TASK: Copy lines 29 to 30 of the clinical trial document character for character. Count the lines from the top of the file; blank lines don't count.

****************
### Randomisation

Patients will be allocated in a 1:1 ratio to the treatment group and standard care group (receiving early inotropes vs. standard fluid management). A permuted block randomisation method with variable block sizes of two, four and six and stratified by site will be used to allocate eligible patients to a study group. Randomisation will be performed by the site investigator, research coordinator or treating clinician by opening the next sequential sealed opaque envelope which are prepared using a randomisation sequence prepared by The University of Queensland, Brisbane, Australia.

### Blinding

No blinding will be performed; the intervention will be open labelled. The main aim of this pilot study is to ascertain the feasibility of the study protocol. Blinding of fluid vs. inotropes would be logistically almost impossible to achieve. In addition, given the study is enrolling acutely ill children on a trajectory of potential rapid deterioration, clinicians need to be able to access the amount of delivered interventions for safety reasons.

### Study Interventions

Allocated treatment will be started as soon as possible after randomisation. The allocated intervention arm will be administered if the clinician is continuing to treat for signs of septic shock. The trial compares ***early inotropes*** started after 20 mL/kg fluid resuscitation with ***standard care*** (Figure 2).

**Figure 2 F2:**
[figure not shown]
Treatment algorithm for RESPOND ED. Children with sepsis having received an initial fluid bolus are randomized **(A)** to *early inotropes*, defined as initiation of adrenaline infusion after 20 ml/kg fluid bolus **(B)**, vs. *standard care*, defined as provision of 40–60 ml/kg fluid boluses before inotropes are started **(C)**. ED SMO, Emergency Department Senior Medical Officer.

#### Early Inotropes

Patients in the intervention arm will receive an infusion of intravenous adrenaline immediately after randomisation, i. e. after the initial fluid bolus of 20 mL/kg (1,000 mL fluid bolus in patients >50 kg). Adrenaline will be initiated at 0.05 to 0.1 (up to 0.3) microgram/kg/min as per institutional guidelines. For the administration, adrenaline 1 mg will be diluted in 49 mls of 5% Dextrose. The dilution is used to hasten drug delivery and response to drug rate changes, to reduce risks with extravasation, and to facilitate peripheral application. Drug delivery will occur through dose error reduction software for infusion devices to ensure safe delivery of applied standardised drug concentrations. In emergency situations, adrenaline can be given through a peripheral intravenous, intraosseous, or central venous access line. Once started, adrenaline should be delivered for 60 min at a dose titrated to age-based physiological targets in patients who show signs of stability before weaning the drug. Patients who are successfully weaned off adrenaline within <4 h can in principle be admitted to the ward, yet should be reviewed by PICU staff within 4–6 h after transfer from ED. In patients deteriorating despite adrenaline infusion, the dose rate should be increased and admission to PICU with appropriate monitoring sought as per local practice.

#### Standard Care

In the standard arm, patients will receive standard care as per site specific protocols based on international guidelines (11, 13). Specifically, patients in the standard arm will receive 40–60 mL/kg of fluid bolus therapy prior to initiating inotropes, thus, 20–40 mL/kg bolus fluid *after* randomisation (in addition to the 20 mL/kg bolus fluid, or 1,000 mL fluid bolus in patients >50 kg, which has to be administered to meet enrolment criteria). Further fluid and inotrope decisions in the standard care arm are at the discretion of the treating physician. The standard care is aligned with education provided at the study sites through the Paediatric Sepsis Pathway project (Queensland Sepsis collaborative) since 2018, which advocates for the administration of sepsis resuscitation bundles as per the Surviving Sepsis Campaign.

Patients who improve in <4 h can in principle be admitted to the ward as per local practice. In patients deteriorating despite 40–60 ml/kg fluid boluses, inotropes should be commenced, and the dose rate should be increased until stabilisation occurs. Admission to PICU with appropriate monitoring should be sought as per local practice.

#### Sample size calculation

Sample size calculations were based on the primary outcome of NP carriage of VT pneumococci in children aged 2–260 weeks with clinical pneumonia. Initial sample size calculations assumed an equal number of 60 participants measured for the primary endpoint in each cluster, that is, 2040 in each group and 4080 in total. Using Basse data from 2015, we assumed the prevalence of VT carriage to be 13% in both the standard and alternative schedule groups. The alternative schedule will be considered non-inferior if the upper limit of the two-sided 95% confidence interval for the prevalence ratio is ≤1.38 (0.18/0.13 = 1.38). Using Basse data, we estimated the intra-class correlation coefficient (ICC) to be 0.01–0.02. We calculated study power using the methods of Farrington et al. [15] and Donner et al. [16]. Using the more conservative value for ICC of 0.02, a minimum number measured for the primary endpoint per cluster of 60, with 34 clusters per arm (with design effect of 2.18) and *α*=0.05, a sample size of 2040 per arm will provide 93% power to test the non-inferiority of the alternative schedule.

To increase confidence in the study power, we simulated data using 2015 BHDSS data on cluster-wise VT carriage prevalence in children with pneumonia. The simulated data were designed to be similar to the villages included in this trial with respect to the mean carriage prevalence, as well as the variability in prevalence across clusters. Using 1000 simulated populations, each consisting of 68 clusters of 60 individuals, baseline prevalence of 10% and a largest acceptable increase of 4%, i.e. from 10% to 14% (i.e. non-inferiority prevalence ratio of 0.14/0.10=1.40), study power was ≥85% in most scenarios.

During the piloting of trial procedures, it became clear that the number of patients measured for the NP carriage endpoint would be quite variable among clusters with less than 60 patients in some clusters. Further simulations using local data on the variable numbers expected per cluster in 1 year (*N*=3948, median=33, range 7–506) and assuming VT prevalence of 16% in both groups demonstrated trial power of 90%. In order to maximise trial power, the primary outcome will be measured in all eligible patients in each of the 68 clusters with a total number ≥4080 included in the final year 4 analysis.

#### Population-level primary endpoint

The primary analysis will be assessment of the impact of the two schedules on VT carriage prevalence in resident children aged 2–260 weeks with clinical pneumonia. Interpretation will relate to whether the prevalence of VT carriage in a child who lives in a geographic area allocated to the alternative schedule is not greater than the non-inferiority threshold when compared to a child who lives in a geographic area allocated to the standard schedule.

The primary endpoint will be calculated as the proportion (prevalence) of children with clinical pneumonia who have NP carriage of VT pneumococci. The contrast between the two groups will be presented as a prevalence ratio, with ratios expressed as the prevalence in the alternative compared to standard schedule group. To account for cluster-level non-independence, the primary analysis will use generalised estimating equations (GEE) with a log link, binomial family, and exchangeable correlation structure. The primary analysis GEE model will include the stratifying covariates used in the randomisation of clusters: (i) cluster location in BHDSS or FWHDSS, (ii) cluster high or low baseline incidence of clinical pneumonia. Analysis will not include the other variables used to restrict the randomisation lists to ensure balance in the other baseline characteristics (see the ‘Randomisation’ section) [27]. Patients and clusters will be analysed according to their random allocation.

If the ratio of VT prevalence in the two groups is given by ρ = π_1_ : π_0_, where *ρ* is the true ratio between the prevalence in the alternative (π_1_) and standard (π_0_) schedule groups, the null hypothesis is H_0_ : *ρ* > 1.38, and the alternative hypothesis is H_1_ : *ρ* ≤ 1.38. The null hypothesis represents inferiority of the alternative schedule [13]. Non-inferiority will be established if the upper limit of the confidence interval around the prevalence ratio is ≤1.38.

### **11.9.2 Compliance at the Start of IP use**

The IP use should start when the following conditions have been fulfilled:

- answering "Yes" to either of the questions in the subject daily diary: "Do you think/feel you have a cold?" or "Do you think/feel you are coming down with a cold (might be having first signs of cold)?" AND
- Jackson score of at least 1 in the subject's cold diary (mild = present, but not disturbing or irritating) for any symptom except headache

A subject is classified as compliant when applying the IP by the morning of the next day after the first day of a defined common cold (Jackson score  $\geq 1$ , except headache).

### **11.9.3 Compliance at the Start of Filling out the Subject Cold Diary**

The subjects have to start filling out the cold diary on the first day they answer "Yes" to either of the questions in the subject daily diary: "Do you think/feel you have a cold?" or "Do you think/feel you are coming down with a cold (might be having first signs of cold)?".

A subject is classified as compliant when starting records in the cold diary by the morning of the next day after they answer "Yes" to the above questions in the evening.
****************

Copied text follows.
The subjects have to start filling out the cold diary on the first day they answer "Yes" to either of the questions in the subject daily diary: "Do you think/feel you have a cold?" or "Do you think/feel you are coming down with a cold (might be having first signs of cold)?".

A subject is classified as compliant when starting records in the cold diary by the morning of the next day after they answer "Yes" to the above questions in the evening.